Other additions/update to this subchapter includes Habitual Use of Intoxicating Beverages to Excess, Abuse of Narcotics, Drugs, or Other Controlled Substances, Loyalty and Security, and Financial Responsibility.
3 FAM 4370 says: The purpose of this subchapter is to advise employees, supervisors, and managers of some of the types of employee conduct which can result in disciplinary action. It is intended that this material be required reading for new employees and that it be referred to during briefings on the behavior expected of employees, ethics, the Department’s leadership tenets, etc. The Department believes that the more employees know and understand their responsibilities and the professional standards by which they are expected to abide, the less likely it is that they will engage in improper behavior that requires disciplinary action. Disciplinary action is taken only after it has been determined that discipline, rather than less formal action, such as an admonishment, is necessary.
On duty 24 hours a day: As explained in 3 FAM 4130, the attainment of foreign policy objectives requires the maintenance of the highest standards of conduct by employees of the Foreign Service. Because of the uniqueness of the Foreign Service, employees serving overseas are considered to be on duty 24 hours a day, seven days a week, and must observe especially high standards of conduct during and after working hours, and when on leave or in travel status. Accordingly, the commission after work hours of many of the offenses listed here under “Conduct on the Job” would still be punishable if it affects the ability of the individual or the agency to carry out its responsibilities or mission. No action against a Foreign Service employee should be considered without a careful review of 3 FAM 4130.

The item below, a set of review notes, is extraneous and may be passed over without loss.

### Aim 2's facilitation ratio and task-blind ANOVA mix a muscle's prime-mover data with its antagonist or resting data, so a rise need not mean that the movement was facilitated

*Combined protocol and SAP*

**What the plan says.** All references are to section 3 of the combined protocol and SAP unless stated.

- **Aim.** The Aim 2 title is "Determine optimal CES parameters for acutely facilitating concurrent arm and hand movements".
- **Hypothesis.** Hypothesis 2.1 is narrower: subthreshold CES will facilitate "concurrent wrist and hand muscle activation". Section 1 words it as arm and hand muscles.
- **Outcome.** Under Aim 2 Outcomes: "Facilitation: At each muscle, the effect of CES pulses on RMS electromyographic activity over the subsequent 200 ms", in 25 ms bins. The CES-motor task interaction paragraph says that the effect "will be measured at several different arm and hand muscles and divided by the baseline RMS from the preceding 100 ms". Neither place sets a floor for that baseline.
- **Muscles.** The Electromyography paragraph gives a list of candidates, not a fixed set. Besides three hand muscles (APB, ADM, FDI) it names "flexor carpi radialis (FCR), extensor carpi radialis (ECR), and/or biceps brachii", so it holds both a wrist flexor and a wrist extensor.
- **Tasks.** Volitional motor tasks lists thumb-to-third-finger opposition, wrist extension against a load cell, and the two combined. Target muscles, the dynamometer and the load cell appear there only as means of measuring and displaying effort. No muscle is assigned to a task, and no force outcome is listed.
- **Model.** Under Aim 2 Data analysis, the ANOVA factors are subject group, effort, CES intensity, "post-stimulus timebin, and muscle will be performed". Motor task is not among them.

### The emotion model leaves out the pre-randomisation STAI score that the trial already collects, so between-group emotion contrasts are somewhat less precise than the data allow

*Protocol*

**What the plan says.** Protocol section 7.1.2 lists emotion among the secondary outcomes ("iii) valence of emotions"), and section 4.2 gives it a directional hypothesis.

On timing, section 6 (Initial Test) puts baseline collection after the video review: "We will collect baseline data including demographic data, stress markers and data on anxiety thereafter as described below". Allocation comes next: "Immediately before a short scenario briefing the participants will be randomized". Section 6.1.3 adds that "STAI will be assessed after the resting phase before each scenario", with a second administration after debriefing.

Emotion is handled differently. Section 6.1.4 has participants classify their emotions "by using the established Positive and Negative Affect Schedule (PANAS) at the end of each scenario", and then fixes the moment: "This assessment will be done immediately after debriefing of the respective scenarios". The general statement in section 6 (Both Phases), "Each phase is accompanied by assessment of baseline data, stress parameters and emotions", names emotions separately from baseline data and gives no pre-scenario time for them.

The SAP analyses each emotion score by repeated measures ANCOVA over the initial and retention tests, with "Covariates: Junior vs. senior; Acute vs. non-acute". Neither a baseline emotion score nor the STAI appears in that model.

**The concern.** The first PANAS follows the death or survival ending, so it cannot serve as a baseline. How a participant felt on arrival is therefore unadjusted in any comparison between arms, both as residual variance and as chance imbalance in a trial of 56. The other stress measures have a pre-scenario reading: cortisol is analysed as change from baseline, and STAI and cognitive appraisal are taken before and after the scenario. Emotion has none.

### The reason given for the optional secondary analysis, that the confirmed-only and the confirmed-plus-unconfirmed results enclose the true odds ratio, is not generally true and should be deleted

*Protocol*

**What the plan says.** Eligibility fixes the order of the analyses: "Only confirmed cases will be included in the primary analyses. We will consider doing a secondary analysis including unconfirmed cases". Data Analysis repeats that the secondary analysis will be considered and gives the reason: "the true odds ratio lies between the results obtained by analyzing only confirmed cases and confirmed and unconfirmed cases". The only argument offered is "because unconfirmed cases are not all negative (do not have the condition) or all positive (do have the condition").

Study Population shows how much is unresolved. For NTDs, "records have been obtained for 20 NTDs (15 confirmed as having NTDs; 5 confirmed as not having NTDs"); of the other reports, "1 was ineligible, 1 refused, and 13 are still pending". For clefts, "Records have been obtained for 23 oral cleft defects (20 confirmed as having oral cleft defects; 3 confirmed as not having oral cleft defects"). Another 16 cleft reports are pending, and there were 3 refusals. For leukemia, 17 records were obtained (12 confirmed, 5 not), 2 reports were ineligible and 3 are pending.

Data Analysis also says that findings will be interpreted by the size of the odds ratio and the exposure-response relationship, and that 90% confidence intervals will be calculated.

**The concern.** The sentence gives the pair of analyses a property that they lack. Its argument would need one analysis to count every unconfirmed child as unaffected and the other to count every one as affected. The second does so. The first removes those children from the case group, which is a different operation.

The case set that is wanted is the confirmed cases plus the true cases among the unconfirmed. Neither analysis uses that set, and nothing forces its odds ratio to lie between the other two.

The list is not exhaustive, but these are a few marked additions:
See more 3 FAM 4370 LIST OF OFFENSES SUBJECT TO DISCIPLINARY ACTION – FOREIGN SERVICE
The subchapter for the Civil Service appears to be entirely new:
It is impossible to list every possible punishable offense, and no attempt has been made to do this. Employees are on notice that any violation of Department regulations could be deemed misconduct regardless of whether listed in 3 FAM 4540. This table of penalties lists the most common types of employee misconduct. Some offenses have been included mainly as a reminder that particular behavior is to be avoided, and in the case of certain type of offenses, like sexual assault, workplace violence, and discriminatory and sexual harassment, to understand the Department’s no-tolerance policy.
The non-exhaustive list includes 51 offenses with penalties meriting a Letter of Reprimand except for the following:
12. Improper political activity (5 U.S.C. 7321, et seq.) – suspension or removal
35. Violation of the “no strike” affidavit – removal (same penalty for Foreign Service)
39. Gifts to official supervisors¾soliciting contributions for gifts or presents to those in superior official positions, accepting gifts or presents from U.S. Government employees receiving lower salaries, or making donations as a gift or present to official supervisors (exception: this does not prohibit a voluntary gift of nominal value or donation in a nominal amount made on a special occasion such as marriage, illness, retirement, or transfer (22 CFR 1203.735-202(e)) – Removal (required by 5 U.S.C. 7351) (same penalty for the Foreign Service)